Maricopa County Sheriff Joe Arpaio is using a loophole in state retirement rules to keep his most loyal deputies on the payroll after they've retired and accepted lucrative pensions and bonuses.
In just the past year, Arpaio has rehired four top-level chiefs into civilian jobs. The four received retirement bonuses that paid them nearly $300,000 to more than $500,000 apiece.
The sheriff says the men were the most qualified for the jobs. But critics say Arpaio, who is running for re-election, is keeping on key people who have helped him in previous campaigns.
Law enforcement personnel are included in a state program called Deferred Retirement Option Plan, a retirement alternative commonly known as DROP. The program was started to encourage officers to stay on the job even beyond the 20-year mark.
Once an officer enters DROP, he or she can stay in the program for up to five years. During their last five years, the money they would have received from their pension is socked away into an account earning up to 8.5 percent interest. After they take that money as a one-time bonus, they must leave the department as a sworn officer. The law does not bar them from returning to a civilian job.
But that's a loophole other Valley police chiefs say they are wary of using because it sidesteps the intent of state retirement law and can cause morale problems within police agencies because younger employees can't move up.
Over the 18 months, four of Arpaio's most experienced chiefs were forced to leave after taking the DROP bonus. In the past, other top deputies have become so-called double dippers - retiring and taking a pension and then rehired by MCSO - but these four did so under the lucrative DROP program and were hired into civilian positions.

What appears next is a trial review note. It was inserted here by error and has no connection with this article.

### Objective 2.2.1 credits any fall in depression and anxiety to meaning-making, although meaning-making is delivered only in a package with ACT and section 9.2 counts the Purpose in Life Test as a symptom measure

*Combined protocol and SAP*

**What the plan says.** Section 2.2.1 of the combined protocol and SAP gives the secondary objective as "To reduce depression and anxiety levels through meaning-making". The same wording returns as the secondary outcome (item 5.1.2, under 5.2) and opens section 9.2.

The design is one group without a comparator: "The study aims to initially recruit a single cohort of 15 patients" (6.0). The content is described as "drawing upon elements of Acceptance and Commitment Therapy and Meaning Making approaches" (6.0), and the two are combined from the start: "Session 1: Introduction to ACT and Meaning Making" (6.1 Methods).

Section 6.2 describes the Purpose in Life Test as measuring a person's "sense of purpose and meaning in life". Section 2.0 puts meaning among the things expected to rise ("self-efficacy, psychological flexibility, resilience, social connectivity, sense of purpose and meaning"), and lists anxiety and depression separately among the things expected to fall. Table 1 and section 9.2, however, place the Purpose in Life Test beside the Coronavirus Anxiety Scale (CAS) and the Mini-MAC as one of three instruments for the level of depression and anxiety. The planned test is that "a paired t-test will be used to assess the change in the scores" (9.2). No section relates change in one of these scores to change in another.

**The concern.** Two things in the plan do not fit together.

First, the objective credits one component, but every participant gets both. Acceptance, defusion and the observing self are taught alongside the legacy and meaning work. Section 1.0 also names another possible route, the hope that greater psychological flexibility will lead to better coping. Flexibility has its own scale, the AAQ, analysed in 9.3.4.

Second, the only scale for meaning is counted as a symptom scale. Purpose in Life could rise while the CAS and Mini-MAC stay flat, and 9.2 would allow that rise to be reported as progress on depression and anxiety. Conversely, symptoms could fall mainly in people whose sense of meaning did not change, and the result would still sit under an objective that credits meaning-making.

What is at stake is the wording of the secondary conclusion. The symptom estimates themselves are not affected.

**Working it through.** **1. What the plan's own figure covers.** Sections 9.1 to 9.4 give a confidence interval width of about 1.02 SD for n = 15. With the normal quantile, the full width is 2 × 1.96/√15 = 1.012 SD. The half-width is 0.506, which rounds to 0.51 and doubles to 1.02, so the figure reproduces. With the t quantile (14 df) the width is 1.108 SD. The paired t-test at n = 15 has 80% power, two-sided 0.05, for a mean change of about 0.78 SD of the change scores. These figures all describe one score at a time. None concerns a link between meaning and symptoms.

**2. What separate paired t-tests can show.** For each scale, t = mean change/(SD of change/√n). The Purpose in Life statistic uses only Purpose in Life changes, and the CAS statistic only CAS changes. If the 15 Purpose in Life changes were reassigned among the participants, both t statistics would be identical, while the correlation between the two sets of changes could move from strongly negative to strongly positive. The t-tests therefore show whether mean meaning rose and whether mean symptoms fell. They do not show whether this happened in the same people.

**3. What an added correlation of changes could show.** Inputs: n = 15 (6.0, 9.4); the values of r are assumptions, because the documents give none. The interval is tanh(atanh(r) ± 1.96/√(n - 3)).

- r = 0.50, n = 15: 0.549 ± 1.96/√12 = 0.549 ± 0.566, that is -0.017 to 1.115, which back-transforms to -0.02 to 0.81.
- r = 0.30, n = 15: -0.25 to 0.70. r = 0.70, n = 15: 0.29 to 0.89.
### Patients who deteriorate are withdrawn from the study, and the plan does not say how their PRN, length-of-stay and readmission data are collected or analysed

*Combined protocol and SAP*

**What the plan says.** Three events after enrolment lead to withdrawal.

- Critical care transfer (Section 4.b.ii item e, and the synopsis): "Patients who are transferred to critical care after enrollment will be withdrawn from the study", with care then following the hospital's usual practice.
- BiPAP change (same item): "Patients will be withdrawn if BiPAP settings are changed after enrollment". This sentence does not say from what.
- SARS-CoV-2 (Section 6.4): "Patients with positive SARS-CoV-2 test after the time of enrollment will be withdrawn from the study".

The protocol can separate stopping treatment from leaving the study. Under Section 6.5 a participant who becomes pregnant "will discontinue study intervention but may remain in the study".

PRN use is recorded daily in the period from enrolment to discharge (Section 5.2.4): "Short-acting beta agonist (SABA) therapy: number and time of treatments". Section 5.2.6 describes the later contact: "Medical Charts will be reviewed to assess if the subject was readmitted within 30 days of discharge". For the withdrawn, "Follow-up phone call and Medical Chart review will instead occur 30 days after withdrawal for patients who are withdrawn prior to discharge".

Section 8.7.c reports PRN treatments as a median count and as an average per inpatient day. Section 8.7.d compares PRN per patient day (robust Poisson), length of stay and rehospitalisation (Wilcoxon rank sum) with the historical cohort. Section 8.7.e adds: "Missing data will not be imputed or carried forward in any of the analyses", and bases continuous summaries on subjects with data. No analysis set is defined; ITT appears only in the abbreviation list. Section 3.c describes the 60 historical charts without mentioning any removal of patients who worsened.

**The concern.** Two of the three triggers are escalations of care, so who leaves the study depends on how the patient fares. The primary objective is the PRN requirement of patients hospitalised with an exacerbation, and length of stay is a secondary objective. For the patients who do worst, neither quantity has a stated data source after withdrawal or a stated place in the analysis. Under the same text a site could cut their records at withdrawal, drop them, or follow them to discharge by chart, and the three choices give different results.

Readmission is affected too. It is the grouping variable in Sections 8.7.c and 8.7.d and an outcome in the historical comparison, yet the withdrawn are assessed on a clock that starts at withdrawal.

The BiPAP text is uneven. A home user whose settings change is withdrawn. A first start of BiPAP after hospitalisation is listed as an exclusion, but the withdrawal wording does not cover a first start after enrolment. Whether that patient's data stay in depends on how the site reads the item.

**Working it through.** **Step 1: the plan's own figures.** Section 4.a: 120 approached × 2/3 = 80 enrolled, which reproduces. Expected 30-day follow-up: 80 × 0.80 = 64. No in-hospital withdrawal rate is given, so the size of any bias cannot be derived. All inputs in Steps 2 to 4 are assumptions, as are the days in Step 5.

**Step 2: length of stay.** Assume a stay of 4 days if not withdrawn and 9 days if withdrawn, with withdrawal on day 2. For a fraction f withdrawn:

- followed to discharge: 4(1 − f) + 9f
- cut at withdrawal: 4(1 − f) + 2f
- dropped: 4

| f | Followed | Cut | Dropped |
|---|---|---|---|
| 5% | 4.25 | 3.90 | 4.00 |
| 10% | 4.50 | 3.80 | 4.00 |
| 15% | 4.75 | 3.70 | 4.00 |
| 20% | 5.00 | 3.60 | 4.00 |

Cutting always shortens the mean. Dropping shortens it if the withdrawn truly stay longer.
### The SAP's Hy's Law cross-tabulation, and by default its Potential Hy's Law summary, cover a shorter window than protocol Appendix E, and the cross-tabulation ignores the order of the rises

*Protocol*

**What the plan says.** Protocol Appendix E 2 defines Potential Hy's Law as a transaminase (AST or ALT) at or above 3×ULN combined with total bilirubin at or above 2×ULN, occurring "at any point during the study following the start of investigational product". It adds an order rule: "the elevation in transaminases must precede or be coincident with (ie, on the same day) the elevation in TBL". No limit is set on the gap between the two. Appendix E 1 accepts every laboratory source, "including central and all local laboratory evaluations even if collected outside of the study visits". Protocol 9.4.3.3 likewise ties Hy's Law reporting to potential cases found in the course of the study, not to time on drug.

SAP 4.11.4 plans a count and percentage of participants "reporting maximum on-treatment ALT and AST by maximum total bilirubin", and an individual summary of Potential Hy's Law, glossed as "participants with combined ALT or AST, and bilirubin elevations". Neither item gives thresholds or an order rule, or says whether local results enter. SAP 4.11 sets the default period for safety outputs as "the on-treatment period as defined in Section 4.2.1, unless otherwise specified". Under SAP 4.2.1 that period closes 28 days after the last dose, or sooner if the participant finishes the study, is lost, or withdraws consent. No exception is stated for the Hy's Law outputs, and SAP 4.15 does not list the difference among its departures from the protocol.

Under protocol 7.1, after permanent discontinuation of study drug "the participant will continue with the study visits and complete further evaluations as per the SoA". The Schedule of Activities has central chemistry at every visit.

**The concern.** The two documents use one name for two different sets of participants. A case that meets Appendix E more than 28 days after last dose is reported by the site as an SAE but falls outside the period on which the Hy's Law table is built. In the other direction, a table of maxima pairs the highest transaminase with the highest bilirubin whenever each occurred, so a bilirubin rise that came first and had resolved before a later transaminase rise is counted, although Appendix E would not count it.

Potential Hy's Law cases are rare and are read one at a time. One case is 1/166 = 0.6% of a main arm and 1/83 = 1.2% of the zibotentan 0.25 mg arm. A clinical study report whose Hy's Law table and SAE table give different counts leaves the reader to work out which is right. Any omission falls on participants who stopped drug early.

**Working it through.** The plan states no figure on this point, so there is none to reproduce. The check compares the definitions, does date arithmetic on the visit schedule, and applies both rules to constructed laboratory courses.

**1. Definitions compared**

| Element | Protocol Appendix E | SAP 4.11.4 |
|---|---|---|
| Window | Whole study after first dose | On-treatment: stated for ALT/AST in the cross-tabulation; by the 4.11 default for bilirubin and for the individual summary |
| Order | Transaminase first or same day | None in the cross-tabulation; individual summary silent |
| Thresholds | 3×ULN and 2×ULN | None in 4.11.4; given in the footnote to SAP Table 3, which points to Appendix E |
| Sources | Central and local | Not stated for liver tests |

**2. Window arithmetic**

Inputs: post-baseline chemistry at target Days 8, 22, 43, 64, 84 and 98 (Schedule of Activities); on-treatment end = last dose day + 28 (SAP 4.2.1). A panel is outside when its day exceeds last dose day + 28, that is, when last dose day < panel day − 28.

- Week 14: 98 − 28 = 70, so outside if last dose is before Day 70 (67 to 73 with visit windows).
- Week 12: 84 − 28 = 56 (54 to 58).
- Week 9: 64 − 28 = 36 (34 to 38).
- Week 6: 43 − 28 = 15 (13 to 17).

According to state and county records Jesse Locksa got $576,000 in the one-time payment, Larry Black received $386,000, Tim Overton was paid $445,000, and Rollie Seebert got $270,000. With the exception of Seebert, all had entered DROP in 2002 and stayed the full five years. Seebert entered Jan. 1, 2003 and left Nov. 1, 2006.
Each was earning more than $100,000 per year when they retired and now collect pensions as high as $90,000 per year.
Each was hired back almost immediately in a civilian administrative job. Black and Locksa started their new jobs the same day they retired. Seebert retired the day after Thanksgiving 2006 and was back at work on the following Monday.
The positions are titled "operations manager" and pay $70,000 to $80,000, according to information provided by the county finance department and the sheriff's office.
Combined with their pensions, the former deputies maintain annual incomes well over $100,000.
None of the four would talk to the Tribune, according to Capt. Paul Chagolla, the sheriff's spokesman.
Arpaio said the four deputies - who have contributed cash to the sheriff's past political campaigns and collected thousands of signatures needed to get him on the ballot - were the most experienced and best qualified applicants for the civilian jobs.
"It's their right to put in for any job opening and I think I'm getting these guys, with all that experience, at bargain prices," Arpaio said. "I can't think of anyone more qualified for these jobs."
Chagolla said the jobs were advertised for five days. But they attracted few applicants, he said, despite their high pay.
Chagolla could not say where the jobs were listed. And he wouldn't say who else put in for them.
Chagolla also wouldn't say who held the civilian posts before the four former deputies. Because the former employees no longer work for the government, the department is not required to reveal their names, he said.
Arpaio did say the four former deputies now have varying responsibilities as "operations managers." Seebert and Overton were hired to train younger deputies in various duties while Locksa was put in charge of communications, Arpaio said.
He was less forthcoming when it came to Black, his former chief of enforcement. "It has to do with homeland security and that's all I'm going to say about that," Arpaio said.
In the past, all four had directed critical functions of the sheriff's department, Arpaio said, adding they were familiar with many aspects of the department from managing the jails to overseeing the sheriff's threat squad.